According to previous reports, cAMP enhances axonal anterograde transport, eventually inducing a Ca2+-independent redistribution of organelles into the P domain of the growth cone (Forscher et al., 1987; Hollenbeck, 1993). This effect was proposed to depend on the PKA-stimulated entry of microtubules and associated organelles into the P domain, possibly facilitated by cAMP-dependent loosing of the F-actin meshwork at the C-P domain interface (Forscher et al., 1987). To increase intracellular cAMP, we applied protocols milder than those used previously to produce a general enhancement of axonal anterograde transport (Forscher et al., 1987; Hollenbeck, 1993). Under these conditions, we observed selective changes in the distribution of SVs, which were accompanied by an enhancement in the rate of SV recycling. In contrast, the localization of syntaxin 13-positive endosomes in the distal axon was unaffected. No major modifications in F-actin organization and growth cone morphology were visible, arguing against a direct effect of cytoskeletal dynamics in the cAMP-stimulated changes in SV distribution and indicating that depolymerization of F-actin is sufficient but not necessary for redistribution of SVs to the distal domain of the growth cone.
We found that the lack of expression of synapsin I impairs the ability of the growth cone to retain SVs in the C domain under basal conditions. Reintroduction of synapsin I restores the correct localization of SVs. This effect does not require the formation of heterodimers between synapsin I and the other synapsin isoforms (Hosaka and Sudhof, 1999), because it can be reproduced by heterologous synapsin I expressed in synapsin I/II/III triple knock-out neurons.
These findings indicate that the SV clustering (Benfenati et al., 1993) and actin tethering (Valtorta et al., 1992) effects of synapsin I are required to maintain the compartmentalization of SVs within the growth cone. Moreover, the presence of a serine residue in position 9, corresponding to the unique PKA phosphorylation site, is necessary to cause dispersion of the vesicles after increases in intracellular cAMP.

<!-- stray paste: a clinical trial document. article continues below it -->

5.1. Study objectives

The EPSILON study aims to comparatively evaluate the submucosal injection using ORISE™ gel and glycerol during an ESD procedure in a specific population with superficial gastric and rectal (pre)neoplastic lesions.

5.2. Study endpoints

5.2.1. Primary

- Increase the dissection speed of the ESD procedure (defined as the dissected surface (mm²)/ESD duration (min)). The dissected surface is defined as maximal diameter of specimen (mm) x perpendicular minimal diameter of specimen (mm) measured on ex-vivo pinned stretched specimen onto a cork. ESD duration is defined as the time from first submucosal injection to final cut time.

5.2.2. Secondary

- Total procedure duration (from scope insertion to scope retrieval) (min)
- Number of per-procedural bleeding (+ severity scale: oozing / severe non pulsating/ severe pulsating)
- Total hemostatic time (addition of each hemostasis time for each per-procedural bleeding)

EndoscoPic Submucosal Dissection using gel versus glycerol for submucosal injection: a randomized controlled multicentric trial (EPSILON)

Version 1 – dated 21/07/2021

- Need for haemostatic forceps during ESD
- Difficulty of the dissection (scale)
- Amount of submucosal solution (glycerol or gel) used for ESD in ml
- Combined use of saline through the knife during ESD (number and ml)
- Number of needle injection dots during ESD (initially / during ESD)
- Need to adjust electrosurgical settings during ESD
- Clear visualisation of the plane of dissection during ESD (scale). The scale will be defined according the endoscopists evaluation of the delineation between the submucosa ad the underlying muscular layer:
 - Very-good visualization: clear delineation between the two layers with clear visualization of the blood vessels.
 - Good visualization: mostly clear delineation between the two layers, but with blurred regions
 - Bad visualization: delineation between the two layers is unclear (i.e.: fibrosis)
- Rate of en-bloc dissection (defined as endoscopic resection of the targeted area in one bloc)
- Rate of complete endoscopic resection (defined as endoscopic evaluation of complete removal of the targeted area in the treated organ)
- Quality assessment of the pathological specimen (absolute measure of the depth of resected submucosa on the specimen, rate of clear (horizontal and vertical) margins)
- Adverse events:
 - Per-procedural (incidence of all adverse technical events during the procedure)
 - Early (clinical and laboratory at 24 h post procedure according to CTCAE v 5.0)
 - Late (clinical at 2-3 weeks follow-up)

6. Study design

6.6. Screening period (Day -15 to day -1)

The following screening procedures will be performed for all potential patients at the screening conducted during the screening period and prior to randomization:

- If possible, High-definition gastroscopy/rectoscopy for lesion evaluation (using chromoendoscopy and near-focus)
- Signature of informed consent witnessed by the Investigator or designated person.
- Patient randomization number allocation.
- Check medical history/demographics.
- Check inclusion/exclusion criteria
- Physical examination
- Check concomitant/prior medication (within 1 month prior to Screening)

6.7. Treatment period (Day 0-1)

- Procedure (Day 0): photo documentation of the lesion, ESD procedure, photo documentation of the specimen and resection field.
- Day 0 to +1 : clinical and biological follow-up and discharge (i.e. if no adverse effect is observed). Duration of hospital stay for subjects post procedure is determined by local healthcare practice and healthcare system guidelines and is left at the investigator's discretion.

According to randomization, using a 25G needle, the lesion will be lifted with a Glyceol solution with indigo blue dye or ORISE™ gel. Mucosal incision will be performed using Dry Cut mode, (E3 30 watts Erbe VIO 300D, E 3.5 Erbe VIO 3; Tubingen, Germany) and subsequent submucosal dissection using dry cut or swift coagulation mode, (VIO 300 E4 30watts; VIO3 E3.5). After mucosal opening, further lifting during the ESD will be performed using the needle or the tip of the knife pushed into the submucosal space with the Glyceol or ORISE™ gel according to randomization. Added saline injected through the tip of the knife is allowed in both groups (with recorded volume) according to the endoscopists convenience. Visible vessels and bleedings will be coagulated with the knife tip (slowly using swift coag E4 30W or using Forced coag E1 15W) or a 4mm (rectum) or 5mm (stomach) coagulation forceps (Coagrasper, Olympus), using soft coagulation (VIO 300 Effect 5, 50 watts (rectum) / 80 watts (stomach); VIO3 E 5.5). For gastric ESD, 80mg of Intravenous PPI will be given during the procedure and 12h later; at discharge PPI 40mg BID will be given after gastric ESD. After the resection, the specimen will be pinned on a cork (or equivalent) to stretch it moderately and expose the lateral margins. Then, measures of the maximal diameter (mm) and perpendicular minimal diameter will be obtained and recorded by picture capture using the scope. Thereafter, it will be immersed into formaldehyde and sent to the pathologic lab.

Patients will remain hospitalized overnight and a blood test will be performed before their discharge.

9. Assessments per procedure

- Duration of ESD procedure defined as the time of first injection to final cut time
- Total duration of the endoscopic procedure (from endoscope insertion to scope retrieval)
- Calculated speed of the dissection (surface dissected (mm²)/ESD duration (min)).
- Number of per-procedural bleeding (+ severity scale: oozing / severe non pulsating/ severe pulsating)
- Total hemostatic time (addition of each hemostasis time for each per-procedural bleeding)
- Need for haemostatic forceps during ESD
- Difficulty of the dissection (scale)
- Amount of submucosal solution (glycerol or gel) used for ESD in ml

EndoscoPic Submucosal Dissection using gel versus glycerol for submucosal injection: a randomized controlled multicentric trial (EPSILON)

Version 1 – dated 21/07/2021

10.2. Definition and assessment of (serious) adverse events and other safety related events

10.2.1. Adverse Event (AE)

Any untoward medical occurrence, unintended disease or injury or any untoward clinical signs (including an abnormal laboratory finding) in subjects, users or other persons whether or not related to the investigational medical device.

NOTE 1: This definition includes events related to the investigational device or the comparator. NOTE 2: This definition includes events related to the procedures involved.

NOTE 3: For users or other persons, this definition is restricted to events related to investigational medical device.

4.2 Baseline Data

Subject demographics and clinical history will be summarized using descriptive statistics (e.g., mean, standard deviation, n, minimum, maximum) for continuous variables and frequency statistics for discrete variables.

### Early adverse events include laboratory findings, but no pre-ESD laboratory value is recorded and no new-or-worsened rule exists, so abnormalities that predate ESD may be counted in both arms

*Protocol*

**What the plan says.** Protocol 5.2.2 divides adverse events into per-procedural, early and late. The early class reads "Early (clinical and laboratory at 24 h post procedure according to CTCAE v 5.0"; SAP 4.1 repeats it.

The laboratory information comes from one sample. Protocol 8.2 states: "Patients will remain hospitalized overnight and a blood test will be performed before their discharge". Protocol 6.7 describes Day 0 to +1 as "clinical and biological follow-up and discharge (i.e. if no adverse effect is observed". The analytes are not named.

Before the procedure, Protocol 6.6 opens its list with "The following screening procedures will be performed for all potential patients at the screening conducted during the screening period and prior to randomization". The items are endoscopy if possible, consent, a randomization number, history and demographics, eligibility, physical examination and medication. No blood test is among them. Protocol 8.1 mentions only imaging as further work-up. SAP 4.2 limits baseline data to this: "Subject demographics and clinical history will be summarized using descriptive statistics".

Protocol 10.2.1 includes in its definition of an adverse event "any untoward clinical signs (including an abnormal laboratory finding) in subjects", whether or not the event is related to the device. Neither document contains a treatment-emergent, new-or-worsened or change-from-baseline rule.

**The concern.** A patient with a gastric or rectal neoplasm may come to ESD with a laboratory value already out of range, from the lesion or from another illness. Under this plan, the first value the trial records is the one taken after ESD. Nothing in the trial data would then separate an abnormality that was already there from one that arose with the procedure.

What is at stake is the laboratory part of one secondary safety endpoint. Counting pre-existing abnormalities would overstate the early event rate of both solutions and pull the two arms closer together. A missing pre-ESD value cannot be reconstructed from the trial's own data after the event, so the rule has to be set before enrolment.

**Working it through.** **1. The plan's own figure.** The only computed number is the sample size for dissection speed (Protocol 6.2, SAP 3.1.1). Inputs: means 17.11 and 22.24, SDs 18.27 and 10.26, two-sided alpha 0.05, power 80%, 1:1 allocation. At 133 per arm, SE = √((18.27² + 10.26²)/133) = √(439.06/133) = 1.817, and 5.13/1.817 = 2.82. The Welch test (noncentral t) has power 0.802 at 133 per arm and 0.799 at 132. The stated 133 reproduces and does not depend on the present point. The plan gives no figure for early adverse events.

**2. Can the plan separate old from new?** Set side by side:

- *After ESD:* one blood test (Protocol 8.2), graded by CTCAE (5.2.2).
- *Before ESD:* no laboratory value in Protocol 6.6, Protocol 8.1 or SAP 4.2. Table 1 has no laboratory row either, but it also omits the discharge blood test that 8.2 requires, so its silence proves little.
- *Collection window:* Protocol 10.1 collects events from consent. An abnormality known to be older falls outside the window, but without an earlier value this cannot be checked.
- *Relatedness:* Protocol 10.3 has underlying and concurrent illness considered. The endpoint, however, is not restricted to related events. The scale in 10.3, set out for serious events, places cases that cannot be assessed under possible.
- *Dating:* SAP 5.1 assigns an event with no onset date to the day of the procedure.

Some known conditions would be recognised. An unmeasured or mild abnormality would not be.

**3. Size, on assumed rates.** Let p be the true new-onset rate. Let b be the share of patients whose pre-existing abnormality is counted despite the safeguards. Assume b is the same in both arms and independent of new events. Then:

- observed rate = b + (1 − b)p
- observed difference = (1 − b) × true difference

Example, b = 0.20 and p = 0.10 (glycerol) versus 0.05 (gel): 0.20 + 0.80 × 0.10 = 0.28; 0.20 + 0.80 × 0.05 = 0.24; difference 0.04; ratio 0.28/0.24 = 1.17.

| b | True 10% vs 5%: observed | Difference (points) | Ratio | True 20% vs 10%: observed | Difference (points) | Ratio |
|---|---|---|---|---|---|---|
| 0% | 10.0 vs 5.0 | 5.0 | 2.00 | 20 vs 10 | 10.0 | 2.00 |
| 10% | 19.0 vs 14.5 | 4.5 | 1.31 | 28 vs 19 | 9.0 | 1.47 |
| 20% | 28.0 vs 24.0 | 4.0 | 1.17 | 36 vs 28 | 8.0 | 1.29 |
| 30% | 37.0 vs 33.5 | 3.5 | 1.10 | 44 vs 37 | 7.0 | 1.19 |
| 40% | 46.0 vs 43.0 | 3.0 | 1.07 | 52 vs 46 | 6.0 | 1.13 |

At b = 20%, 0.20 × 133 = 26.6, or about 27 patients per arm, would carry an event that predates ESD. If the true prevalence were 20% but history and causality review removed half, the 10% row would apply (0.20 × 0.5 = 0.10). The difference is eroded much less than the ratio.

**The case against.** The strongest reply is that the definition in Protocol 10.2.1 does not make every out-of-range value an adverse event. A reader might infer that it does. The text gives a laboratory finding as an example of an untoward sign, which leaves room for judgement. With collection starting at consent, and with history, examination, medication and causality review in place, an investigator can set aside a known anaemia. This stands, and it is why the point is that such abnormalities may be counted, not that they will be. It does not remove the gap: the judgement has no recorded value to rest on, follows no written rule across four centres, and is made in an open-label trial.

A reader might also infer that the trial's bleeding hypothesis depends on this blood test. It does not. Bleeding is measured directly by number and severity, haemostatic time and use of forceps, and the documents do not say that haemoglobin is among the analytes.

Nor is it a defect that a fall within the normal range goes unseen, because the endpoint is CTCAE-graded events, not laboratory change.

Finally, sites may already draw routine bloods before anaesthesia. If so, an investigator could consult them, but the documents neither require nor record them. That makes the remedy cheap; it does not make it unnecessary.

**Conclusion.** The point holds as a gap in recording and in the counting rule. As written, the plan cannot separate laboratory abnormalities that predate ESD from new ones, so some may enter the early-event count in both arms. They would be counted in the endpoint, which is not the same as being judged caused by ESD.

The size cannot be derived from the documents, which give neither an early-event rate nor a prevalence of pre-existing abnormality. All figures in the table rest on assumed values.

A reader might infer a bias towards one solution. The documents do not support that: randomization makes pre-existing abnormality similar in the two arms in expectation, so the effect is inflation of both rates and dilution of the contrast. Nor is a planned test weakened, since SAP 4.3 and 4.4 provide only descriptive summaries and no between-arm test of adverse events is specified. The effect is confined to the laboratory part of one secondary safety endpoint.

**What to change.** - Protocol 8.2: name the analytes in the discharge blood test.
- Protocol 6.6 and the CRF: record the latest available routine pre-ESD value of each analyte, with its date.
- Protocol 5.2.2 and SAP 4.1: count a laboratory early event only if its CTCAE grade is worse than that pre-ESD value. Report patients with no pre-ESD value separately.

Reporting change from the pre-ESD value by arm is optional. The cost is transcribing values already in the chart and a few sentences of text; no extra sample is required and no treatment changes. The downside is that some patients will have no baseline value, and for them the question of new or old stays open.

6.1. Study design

Although we cannot rule out the possibility that other presynaptic proteins participate in the cAMP-mediated control of SV dynamics in the growth cone, phosphorylation of synapsin I by PKA appears to play a major role in this phenomenon. cAMP is known to promote Ca2+ entry in the presynaptic terminal at the neuromuscular junction (Funte and Haydon, 1993). However, it is unlikely that the observed effects are caused by cAMP-induced activation of Ca2+/calmodulin-dependent kinases. Indeed, synapsin phosphorylation by CaMK II at site 2/3 is undetectable in developing axons (Fig. 5) (Menegon et al., 2002), and studies with kinase inhibitors indicate that CaMK I has a limited role in the control of synapsin function mediated by site 1 phosphorylation (A. Menegon, D. Bonanomi, and F. Valtorta, unpublished observations).